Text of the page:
However, what they had to look forward towards, was thrown out of the window by this global pandemic coupled with a terrible economic recession, not at all of their own choice or making. Even now, their next stages of life: actually taking classes at a real college campus or finding a summer part-time job, is no longer a given. If anything, this global pandemic has shown us, that Life does not always go the way we plan, nor the way we always think it should.
I have to admit; my high school graduation was the last graduation ceremony I ever attended as a student. I didn’t go to my college graduation because that was the year my mom passed away and I just didn’t feel like going. I thought it would have just felt too empty celebrating without her. I missed my graduation from the Institute of Buddhist Studies in May because I had to start my graduate school program in Japan where the school calendar year began in April. Then when I finished my studies in Japan, my visa was expiring before the date of the graduation ceremony. So I missed 3 of my college graduation.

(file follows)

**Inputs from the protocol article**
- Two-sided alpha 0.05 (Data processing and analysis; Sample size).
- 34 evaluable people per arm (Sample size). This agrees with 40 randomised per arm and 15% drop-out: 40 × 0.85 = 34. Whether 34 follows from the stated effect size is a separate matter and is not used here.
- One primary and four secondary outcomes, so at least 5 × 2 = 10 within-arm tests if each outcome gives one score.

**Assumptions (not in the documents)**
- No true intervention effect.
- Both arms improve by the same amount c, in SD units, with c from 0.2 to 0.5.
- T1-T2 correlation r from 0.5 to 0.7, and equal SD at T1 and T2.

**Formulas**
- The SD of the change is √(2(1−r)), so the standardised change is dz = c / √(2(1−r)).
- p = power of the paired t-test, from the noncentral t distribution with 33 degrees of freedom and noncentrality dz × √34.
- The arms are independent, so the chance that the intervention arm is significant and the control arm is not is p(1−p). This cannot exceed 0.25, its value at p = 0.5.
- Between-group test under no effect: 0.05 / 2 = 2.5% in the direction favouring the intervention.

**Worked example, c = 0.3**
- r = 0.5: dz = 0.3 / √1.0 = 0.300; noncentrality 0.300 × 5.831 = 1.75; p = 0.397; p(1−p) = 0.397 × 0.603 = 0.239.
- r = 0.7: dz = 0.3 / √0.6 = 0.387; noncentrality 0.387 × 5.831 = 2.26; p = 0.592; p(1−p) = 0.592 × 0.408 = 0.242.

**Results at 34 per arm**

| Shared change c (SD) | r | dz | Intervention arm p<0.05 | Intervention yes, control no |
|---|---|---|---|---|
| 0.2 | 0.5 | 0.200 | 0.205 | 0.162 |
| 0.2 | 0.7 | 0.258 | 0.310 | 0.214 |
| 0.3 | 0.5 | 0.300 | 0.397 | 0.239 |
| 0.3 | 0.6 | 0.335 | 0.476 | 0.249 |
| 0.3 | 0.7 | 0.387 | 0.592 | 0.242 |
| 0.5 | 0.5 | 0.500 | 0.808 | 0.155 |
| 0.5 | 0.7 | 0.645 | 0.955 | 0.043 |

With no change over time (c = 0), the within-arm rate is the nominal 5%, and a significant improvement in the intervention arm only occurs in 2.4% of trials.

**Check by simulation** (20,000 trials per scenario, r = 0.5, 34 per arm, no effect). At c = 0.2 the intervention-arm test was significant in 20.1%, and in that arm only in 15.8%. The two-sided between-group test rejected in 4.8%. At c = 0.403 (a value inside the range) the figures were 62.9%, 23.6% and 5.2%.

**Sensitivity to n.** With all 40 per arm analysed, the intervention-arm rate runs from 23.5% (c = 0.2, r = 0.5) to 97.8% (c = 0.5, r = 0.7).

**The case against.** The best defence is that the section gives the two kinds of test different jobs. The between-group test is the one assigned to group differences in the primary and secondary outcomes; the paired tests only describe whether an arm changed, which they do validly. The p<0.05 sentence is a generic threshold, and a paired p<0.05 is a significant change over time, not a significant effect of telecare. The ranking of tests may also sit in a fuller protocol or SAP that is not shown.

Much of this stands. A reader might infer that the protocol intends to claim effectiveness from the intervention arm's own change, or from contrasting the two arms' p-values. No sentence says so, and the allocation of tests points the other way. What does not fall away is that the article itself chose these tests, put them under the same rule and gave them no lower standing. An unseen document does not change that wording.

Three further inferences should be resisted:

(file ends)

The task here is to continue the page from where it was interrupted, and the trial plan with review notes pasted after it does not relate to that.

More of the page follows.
Getting to graduation is a marvelous achievement. It is the culmination of a lot of hard work, discipline and endeavor. It is easy to think that we have gained a certain amount of education, knowledge, experience and perhaps wisdom. I am sure that our graduating seniors will have a virtual graduation ceremony. I am confident that they will hear from their speakers and teachers that they have the gained the tools to take on the world. But I hope that they also realize, that learning never ends.